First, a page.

Formula 1 chief technical officer Pat Symonds has revealed that a key meeting will be held later this month to finalise the 2026 power unit regulations in a planned shakeup designed to encourage further interest from newcomers such as manufacturers and teams. A move somewhat at odds with the reaction to the Andretti proposal which recently was derided by many established teams on the grid.
Last August, the FIA’s governing body approved the new series of F1 engines that will feature more electric power and 100 per cent sustainable fuels when they are introduced in 2026.
Audi has already announced an entry as an engine supplier and Volkswagen Group’s sister brand Porsche remains interested in building an F1 powertrain with strong suspicions of a tie-in with Williams. Meanwhile, the Andretti Group recently declared their intention to join the F1 grid together with General Motors through their luxury brand Cadillac.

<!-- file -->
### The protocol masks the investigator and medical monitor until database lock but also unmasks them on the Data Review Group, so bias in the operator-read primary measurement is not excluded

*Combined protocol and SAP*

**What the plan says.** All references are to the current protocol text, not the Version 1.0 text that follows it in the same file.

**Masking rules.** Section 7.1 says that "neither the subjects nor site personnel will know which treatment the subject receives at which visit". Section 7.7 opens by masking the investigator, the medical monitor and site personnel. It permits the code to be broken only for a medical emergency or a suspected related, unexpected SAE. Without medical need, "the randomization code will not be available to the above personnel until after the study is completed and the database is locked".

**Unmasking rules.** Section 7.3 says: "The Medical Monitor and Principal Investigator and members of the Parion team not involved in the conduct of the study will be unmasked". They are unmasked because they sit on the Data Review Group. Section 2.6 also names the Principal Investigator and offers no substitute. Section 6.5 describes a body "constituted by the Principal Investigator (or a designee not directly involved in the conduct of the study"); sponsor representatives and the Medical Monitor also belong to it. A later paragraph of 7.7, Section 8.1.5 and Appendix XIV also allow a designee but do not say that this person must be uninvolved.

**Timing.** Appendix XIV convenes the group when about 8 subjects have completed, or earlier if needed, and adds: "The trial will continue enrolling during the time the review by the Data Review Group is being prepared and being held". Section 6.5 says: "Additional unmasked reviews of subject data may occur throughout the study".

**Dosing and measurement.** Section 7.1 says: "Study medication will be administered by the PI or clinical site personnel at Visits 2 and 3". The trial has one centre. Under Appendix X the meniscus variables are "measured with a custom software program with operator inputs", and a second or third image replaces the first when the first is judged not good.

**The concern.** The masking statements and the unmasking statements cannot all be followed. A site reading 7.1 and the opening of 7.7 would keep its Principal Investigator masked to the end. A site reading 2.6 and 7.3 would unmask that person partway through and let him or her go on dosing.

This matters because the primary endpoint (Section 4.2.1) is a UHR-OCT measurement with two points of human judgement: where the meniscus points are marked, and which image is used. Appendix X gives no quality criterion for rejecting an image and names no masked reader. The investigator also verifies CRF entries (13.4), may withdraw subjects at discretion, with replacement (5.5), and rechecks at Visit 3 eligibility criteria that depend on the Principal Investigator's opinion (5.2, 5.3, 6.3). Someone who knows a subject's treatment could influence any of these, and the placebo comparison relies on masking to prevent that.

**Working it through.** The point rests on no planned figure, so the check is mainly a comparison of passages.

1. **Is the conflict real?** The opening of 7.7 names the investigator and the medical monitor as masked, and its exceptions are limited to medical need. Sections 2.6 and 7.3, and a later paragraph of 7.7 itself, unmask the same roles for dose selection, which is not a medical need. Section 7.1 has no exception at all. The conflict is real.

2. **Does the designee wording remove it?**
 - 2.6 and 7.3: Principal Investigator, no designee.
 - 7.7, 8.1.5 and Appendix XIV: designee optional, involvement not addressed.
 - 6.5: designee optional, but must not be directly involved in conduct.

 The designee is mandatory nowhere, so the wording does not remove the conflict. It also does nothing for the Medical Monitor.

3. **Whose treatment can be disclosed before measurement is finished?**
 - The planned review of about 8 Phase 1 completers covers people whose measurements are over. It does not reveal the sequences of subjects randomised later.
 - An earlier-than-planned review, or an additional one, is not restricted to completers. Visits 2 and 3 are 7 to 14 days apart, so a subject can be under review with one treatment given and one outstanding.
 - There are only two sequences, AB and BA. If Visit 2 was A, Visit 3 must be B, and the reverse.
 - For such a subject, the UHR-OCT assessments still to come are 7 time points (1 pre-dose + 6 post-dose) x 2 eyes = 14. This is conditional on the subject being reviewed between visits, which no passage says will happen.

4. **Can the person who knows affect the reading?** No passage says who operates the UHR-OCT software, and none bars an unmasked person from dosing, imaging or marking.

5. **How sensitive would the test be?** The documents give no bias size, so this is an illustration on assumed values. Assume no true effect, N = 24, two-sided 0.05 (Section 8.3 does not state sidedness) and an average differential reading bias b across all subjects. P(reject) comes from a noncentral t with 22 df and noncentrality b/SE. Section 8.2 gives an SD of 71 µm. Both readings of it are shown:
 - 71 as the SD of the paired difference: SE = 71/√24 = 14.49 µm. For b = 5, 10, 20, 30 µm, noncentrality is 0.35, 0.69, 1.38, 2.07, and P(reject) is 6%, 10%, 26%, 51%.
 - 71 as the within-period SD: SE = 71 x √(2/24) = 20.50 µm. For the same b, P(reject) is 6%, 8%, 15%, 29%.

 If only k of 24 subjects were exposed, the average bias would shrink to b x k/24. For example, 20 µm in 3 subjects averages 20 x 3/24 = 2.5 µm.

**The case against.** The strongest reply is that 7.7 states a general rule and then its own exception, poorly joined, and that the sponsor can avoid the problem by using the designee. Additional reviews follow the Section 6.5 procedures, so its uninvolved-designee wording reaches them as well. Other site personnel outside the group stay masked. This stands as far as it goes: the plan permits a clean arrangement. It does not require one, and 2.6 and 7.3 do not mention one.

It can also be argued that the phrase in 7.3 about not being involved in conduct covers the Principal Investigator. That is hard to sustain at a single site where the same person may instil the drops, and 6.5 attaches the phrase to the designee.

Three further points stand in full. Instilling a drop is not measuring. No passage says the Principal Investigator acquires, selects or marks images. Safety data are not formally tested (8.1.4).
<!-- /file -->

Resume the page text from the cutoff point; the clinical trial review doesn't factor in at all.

Although the power unit regulations have already been published, a meeting involving F1 stakeholders and the 10 existing teams is scheduled at the end of January to clarify the remaining details.
“The power unit regulations have been published but they are not finished, now we have to tidy them up,” Symonds said.
“The chassis regulations we’ve been working on for a while, for about a couple of years on some basic layouts, but on 25 January we have a big meeting in Geneva with all the teams, and that’s the first real interaction where we sit down with the teams and outline the plans we want to take into 2026 and start to get their views on that.”
Level playing field
Symonds pointed out that one of the key objectives of the upcoming revision of the power unit regulations is to help level the playing field for newcomers.
“We set a lot of high-level goals with the new regulations and one of them for the ’26 power unit was to level the performance for newcomers,” he said.
“The combustion on a current Formula One engine is very, very different from what I would call conventional. It’s damn near a diesel running on petrol. It’s a very complex combustion.”
“So we wanted to level the playing field a little bit, because convincing people like Audi and Porsche, Cadillac to get into F1 wasn’t easy, and there are others I won’t name that would like to get in and that wouldn’t be a bad thing. It would be nice to have those names in F1.”